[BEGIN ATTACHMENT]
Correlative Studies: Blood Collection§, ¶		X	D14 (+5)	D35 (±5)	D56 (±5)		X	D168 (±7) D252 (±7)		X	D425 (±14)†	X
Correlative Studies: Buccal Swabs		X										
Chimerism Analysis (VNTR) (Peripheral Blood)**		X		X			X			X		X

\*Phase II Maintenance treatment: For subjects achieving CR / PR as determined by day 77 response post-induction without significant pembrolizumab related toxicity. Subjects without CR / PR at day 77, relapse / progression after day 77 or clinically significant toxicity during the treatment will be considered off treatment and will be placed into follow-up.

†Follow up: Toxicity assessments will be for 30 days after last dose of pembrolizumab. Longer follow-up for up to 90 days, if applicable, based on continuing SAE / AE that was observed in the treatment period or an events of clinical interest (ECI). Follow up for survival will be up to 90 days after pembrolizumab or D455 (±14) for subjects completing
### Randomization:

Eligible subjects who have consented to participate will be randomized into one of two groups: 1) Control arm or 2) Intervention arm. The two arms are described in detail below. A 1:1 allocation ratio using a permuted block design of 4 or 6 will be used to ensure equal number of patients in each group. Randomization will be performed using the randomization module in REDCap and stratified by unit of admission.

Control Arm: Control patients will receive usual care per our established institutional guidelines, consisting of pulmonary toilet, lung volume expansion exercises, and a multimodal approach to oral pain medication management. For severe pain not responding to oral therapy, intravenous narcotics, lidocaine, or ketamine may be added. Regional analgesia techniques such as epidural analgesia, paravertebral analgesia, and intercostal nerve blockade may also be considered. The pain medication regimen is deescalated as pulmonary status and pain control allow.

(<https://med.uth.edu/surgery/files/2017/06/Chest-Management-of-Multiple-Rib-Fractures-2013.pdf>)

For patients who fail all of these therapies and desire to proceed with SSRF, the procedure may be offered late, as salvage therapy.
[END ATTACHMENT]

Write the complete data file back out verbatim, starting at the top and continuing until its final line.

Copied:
Correlative Studies: Blood Collection§, ¶		X	D14 (+5)	D35 (±5)	D56 (±5)		X	D168 (±7) D252 (±7)		X	D425 (±14)†	X
Correlative Studies: Buccal Swabs		X										
Chimerism Analysis (VNTR) (Peripheral Blood)**		X		X			X			X		X

\*Phase II Maintenance treatment: For subjects achieving CR / PR as determined by day 77 response post-induction without significant pembrolizumab related toxicity. Subjects without CR / PR at day 77, relapse / progression after day 77 or clinically significant toxicity during the treatment will be considered off treatment and will be placed into follow-up.

†Follow up: Toxicity assessments will be for 30 days after last dose of pembrolizumab. Longer follow-up for up to 90 days, if applicable, based on continuing SAE / AE that was observed in the treatment period or an events of clinical interest (ECI). Follow up for survival will be up to 90 days after pembrolizumab or D455 (±14) for subjects completing
### Randomization:

Eligible subjects who have consented to participate will be randomized into one of two groups: 1) Control arm or 2) Intervention arm. The two arms are described in detail below. A 1:1 allocation ratio using a permuted block design of 4 or 6 will be used to ensure equal number of patients in each group. Randomization will be performed using the randomization module in REDCap and stratified by unit of admission.

Control Arm: Control patients will receive usual care per our established institutional guidelines, consisting of pulmonary toilet, lung volume expansion exercises, and a multimodal approach to oral pain medication management. For severe pain not responding to oral therapy, intravenous narcotics, lidocaine, or ketamine may be added. Regional analgesia techniques such as epidural analgesia, paravertebral analgesia, and intercostal nerve blockade may also be considered. The pain medication regimen is deescalated as pulmonary status and pain control allow.

(<https://med.uth.edu/surgery/files/2017/06/Chest-Management-of-Multiple-Rib-Fractures-2013.pdf>)

For patients who fail all of these therapies and desire to proceed with SSRF, the procedure may be offered late, as salvage therapy.